Conservation groups issued a formal notice in February of their intent to sue the U.S. Fish and Wildlife Service for failing to finalize endangered species protections and designate critical habitat for Southern Mountain caribou. Andrea Santarsiere, a senior attorney at the Center for Biological Diversity, says “If we’re going to get America’s beloved reindeer back, they need the strong protections of the Endangered Species Act.”
The southern Selkirk herd of caribou, which formerly crossed the border between British Columbia and Idaho, has been protected as endangered under the Endangered Species Act since 1983. In 2014 the Fish and Wildlife Service determined that the herd is actually part of a larger population known as the Southern Mountain caribou, which includes a number of herds in Canada, and proposed protecting them as threatened. (They are listed as endangered in Canada.) The Service, however, never finalized protection for Southern Mountain caribou.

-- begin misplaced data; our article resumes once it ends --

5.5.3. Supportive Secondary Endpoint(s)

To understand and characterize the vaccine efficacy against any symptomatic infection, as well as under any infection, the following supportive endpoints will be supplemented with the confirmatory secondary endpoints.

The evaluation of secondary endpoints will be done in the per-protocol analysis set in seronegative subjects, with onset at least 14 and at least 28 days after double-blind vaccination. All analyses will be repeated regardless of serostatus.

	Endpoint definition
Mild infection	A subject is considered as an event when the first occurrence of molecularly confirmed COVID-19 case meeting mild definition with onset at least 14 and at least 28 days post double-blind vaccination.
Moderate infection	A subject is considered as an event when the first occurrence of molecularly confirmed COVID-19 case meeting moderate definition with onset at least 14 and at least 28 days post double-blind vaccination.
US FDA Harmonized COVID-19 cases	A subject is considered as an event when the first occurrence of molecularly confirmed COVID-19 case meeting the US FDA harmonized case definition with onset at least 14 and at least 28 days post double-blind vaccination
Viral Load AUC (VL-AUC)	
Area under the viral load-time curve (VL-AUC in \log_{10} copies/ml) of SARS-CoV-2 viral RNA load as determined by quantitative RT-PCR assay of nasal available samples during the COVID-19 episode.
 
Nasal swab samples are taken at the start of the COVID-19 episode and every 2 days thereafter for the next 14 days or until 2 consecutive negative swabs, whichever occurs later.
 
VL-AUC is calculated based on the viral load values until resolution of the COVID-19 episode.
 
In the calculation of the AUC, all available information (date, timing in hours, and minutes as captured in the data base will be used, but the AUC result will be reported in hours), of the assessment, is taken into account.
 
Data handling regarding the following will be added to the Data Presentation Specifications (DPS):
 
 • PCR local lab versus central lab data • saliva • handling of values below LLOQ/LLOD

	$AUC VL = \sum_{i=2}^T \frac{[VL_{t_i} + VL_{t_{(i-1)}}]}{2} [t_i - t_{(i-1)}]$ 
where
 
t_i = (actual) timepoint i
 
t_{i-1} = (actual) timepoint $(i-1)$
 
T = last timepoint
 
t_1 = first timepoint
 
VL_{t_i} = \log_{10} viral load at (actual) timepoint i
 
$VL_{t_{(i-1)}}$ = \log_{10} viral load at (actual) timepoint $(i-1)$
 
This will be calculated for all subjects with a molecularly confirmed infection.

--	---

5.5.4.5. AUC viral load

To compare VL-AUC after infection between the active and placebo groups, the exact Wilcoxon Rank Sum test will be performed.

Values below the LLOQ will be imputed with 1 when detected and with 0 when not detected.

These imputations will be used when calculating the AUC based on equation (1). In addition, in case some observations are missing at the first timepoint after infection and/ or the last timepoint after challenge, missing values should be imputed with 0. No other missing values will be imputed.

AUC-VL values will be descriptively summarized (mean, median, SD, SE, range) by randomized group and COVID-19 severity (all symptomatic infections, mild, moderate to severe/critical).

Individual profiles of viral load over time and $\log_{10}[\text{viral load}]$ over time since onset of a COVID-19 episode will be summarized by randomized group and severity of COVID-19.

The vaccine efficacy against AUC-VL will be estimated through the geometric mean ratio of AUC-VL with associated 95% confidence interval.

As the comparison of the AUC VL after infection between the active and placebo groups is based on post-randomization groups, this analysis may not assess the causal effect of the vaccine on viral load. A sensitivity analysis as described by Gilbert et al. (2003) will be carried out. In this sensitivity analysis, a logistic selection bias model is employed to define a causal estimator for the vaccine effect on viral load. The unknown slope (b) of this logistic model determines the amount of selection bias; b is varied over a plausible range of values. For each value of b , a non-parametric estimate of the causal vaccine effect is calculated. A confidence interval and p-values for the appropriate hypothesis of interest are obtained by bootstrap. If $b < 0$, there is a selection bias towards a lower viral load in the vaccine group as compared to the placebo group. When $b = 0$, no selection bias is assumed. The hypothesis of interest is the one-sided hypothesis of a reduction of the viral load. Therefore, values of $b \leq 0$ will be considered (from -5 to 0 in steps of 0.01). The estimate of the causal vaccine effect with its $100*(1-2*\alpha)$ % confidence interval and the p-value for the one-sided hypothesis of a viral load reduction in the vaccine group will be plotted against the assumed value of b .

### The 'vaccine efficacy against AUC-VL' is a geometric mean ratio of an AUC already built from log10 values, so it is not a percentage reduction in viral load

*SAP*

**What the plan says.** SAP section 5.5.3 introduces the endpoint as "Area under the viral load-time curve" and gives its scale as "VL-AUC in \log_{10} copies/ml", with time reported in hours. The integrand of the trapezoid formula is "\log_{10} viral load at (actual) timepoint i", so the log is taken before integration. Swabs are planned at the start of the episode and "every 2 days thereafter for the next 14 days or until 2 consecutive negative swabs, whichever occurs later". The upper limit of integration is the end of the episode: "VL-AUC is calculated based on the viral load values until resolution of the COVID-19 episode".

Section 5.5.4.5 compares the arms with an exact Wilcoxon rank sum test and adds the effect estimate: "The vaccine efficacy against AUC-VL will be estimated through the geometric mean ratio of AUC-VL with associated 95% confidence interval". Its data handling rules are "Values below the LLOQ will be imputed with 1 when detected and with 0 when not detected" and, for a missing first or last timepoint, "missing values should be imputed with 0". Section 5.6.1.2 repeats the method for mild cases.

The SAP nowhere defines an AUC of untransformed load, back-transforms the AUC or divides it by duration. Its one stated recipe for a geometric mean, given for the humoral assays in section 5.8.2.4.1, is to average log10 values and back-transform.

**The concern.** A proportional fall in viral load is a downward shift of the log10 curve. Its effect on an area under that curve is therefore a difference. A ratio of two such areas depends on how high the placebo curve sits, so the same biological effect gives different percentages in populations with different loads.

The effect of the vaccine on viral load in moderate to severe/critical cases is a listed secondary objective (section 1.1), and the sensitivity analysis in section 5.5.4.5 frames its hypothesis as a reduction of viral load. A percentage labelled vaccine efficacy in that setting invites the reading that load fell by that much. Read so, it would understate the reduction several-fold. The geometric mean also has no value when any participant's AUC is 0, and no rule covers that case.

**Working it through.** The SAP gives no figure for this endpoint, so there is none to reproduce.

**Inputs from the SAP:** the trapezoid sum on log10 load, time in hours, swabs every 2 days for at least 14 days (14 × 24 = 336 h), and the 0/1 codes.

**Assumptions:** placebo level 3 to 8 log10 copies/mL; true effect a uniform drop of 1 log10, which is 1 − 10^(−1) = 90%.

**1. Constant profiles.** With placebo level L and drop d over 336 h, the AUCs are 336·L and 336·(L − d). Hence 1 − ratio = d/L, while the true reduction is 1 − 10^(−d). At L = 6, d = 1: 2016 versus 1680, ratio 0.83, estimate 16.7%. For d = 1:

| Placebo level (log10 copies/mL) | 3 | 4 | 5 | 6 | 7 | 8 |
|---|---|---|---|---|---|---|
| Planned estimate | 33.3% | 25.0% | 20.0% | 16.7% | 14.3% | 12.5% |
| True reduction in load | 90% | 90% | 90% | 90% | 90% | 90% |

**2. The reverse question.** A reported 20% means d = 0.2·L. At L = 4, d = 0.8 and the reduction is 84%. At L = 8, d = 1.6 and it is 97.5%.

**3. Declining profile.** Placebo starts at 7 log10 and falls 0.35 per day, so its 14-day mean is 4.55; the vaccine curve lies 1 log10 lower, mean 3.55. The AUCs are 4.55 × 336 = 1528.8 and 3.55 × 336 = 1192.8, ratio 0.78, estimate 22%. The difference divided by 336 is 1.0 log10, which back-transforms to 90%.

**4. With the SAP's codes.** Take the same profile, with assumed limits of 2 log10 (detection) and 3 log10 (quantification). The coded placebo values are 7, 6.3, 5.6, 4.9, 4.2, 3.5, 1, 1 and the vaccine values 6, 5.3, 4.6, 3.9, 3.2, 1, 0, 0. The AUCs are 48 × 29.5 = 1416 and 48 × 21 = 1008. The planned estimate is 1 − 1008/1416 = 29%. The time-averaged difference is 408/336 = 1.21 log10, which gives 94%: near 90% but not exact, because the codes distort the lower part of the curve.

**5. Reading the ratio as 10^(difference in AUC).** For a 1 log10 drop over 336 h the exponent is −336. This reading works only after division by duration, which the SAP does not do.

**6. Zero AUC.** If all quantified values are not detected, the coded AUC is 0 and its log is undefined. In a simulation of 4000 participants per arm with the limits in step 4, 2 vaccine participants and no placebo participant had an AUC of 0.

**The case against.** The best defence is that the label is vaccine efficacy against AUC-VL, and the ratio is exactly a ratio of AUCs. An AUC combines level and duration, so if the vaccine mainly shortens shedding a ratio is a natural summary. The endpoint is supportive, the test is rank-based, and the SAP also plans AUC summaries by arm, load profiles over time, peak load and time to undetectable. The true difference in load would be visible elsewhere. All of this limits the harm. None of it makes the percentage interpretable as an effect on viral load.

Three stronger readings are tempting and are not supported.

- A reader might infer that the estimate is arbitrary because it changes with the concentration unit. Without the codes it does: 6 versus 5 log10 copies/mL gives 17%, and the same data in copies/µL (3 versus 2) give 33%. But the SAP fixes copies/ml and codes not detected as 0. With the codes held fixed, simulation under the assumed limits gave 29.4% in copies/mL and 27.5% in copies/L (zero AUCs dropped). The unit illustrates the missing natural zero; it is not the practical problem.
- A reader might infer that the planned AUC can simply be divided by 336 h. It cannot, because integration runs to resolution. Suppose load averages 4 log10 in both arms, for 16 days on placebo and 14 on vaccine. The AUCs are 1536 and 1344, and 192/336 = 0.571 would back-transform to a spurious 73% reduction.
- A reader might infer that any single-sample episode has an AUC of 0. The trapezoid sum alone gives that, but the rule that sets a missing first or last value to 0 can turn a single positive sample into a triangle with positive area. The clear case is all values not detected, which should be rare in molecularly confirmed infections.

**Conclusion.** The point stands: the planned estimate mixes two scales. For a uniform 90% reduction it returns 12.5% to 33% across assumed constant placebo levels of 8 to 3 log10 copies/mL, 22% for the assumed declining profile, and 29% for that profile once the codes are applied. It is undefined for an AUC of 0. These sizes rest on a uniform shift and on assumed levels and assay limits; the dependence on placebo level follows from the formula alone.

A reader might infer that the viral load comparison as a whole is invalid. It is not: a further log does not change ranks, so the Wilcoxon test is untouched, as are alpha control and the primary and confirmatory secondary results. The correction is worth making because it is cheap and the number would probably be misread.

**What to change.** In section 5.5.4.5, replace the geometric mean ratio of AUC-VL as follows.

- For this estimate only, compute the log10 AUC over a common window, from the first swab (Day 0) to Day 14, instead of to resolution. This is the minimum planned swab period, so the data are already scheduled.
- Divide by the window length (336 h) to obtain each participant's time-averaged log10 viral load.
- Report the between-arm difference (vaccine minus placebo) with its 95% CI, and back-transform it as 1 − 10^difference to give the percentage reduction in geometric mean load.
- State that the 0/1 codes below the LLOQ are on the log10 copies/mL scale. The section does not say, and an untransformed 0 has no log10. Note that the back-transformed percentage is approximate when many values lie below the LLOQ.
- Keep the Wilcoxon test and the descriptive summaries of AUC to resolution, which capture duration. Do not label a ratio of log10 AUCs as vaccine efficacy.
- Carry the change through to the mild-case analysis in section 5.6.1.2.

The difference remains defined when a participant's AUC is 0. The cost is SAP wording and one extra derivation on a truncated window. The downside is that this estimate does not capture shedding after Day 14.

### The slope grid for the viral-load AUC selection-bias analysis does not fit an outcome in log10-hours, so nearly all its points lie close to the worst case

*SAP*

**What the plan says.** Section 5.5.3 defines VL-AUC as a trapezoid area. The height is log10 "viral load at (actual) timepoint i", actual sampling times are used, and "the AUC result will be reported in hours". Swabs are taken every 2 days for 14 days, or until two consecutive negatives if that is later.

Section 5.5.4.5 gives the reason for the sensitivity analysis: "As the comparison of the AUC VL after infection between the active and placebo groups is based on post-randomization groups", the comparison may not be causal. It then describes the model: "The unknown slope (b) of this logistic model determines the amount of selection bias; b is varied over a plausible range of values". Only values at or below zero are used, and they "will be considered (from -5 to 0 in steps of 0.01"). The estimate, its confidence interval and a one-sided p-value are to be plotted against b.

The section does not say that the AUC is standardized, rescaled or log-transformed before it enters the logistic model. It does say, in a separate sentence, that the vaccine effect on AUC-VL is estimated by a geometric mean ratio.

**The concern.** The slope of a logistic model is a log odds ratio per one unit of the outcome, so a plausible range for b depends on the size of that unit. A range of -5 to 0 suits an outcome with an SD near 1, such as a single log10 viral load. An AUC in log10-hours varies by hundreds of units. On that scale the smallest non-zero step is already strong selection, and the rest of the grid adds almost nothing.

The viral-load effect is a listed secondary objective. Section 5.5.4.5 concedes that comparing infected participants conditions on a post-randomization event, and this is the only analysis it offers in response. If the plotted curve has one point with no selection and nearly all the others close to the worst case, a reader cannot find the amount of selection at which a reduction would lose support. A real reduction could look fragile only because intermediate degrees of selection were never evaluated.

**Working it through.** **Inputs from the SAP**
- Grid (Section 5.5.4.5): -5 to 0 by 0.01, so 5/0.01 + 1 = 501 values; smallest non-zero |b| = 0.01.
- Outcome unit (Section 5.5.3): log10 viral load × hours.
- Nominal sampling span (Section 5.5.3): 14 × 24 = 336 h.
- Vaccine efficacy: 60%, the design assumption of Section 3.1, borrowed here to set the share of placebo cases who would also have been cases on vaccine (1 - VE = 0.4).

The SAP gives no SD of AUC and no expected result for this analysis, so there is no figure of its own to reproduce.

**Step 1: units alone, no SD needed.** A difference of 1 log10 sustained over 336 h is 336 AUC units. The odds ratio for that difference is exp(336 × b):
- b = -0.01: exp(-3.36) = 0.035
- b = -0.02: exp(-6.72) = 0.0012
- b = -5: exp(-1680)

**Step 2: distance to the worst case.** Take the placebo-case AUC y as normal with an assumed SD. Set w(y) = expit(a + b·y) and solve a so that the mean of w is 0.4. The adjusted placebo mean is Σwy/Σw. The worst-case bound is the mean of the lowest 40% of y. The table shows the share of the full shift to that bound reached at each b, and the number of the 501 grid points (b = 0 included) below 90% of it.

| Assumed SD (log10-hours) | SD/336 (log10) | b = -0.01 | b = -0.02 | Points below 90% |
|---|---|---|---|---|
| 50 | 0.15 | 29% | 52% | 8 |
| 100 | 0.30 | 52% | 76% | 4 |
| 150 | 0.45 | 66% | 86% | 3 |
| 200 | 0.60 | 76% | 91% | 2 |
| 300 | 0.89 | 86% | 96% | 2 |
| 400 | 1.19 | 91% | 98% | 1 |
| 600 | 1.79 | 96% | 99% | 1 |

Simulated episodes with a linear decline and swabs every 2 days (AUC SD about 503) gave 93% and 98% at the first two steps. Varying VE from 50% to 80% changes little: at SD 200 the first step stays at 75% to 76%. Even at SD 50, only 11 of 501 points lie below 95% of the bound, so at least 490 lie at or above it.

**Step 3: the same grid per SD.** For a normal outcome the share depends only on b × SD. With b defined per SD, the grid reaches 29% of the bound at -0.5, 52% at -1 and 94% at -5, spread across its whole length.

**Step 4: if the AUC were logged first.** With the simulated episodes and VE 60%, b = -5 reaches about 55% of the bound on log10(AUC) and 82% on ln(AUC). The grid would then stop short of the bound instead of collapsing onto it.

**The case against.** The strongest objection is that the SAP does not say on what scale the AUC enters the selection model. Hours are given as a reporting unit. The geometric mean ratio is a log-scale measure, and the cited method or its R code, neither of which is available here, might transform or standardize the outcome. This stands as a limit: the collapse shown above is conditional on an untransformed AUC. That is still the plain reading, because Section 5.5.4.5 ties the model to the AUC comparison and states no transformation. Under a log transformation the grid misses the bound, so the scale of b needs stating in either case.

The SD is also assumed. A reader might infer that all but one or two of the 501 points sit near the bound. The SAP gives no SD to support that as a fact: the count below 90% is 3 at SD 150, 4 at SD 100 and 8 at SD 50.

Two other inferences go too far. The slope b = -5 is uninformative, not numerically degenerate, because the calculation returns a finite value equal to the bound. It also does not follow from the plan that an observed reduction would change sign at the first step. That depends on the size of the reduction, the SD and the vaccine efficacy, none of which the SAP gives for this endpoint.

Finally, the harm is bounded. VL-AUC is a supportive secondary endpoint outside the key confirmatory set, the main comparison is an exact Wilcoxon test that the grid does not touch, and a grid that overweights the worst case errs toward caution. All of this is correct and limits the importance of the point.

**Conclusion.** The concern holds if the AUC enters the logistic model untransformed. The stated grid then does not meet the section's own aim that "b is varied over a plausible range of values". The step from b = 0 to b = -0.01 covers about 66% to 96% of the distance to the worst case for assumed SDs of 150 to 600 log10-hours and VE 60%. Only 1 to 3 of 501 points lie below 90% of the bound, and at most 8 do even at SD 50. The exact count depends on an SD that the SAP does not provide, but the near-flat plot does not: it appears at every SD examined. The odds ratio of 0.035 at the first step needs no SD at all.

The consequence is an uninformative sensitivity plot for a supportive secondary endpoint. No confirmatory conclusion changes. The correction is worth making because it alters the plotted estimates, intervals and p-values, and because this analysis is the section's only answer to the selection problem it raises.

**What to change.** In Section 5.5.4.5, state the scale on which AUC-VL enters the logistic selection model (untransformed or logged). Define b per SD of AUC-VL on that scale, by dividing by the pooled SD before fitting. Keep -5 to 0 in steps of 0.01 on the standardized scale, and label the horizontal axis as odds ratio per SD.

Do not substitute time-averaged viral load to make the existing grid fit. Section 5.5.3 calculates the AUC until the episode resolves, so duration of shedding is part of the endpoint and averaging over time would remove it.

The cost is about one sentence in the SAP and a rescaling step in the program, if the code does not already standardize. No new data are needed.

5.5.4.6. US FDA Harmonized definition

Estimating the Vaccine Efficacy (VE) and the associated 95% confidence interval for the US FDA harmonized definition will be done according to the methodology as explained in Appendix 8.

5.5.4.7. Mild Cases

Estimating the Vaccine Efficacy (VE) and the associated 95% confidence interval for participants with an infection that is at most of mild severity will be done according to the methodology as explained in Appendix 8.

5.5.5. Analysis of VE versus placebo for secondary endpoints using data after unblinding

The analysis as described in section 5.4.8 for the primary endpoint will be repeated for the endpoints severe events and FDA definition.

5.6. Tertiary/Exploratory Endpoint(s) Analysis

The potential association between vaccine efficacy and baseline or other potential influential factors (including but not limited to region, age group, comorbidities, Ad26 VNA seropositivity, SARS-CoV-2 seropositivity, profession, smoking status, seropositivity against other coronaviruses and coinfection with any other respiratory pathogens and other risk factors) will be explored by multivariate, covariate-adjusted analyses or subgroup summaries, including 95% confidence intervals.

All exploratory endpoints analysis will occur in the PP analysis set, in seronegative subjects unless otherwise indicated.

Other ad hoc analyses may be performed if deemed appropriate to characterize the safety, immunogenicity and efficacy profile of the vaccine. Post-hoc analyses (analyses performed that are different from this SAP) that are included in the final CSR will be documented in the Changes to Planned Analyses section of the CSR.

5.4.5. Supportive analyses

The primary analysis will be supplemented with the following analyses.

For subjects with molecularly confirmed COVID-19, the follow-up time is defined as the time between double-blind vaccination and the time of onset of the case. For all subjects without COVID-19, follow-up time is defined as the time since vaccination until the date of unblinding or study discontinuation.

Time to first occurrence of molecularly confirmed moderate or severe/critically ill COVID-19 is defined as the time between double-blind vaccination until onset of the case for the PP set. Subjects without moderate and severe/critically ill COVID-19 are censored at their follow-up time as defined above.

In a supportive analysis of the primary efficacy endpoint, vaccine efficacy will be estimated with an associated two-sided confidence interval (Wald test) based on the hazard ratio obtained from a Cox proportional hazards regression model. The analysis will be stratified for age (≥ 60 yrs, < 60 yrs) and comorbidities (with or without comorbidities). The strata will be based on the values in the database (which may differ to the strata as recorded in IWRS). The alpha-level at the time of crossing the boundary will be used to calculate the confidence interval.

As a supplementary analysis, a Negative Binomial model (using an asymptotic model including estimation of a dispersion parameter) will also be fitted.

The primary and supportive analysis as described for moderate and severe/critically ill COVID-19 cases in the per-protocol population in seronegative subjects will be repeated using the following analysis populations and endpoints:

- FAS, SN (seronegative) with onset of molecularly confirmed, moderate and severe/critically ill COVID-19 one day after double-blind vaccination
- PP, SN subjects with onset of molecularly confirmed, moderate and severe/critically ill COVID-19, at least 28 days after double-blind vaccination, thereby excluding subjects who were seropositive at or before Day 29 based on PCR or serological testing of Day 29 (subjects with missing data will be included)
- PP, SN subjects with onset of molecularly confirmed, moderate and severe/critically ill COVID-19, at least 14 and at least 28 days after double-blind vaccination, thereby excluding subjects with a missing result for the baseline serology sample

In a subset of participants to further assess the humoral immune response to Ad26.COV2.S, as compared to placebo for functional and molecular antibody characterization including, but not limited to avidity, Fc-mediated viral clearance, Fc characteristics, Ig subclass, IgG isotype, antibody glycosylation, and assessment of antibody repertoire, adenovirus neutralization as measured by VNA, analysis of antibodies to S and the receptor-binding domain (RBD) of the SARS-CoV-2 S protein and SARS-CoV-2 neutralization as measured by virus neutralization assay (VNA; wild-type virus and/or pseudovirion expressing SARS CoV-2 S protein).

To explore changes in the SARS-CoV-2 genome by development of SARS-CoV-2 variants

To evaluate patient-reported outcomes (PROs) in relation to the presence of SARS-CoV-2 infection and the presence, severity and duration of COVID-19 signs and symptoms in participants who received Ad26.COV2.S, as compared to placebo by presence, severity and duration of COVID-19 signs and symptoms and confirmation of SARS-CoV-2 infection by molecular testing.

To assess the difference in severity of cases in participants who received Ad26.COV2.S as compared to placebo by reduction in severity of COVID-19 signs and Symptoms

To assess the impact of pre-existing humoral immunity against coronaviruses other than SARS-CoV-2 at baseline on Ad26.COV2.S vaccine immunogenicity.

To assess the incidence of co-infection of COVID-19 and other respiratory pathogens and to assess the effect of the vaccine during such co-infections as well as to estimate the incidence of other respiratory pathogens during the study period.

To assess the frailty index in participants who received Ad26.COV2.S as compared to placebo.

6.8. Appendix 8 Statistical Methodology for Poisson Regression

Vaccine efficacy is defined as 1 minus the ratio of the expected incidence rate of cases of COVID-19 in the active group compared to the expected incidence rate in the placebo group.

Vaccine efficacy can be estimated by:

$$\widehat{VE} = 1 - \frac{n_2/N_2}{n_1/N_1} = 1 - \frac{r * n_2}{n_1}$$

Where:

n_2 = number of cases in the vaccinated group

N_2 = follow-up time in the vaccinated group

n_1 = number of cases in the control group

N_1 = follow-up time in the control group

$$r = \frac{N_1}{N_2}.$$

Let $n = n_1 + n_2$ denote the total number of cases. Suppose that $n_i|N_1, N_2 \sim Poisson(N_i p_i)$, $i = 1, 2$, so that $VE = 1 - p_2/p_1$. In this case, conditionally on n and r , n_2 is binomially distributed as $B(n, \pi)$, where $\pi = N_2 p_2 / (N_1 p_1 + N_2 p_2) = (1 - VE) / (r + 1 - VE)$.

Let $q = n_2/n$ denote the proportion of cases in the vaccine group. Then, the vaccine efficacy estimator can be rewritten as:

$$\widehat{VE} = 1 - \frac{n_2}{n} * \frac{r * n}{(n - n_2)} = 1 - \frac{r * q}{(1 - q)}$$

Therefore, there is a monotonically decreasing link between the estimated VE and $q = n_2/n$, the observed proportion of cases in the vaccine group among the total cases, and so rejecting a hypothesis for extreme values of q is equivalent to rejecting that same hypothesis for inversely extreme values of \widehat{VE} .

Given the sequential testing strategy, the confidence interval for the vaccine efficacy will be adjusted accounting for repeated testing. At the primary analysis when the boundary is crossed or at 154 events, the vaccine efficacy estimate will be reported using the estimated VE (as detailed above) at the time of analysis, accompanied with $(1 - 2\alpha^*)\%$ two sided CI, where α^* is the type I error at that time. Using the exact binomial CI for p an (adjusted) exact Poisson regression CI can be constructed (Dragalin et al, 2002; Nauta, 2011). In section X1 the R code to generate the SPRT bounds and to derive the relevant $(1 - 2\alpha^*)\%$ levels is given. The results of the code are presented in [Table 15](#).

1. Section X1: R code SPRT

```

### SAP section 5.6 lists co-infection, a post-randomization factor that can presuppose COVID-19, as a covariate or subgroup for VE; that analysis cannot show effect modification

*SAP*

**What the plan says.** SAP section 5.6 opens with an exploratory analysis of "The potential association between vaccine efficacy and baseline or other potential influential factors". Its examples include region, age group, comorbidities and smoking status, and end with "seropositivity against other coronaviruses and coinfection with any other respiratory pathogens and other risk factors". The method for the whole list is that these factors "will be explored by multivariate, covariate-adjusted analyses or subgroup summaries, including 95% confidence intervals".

Late last year Canada brought the last animals from the southern Selkirk herd into captivity, marking the loss of all caribou from the lower 48 states. It is hoped the captive animals will breed and eventually be released back into the wild, but conservation groups maintain that the caribou need protection of their habitat for any such release to be successful. Like many boreal species, caribou once had a broad range in the lower 48, including the northern Rockies in Washington, Idaho and Montana, the upper Midwest, and the northeast.
By 1983, when they were protected under the Endangered Species Act, caribou were limited to just the northern Rockies and declining fast. In the 1990s the Fish and Wildlife Service augmented the Selkirk herd with caribou from Canada, which helped the population grow to more than 100 animals. But that effort didn’t continue, and the Selkirk herd began to decline.
In 2011, following a petition and litigation from conservation groups, the Service proposed designating more than 375,000 acres of critical habitat for caribou in Idaho and Washington. The proposal was consistent with the recovery plan for the southern Selkirk herd, which identified a slightly larger area as necessary for recovery. In 2012, however, the Service finalized a designation that only included only about 30,000 acres. This massive cut in critical habitat was successfully challenged by conservation groups, but the Service has yet to issue a new critical habitat designation. //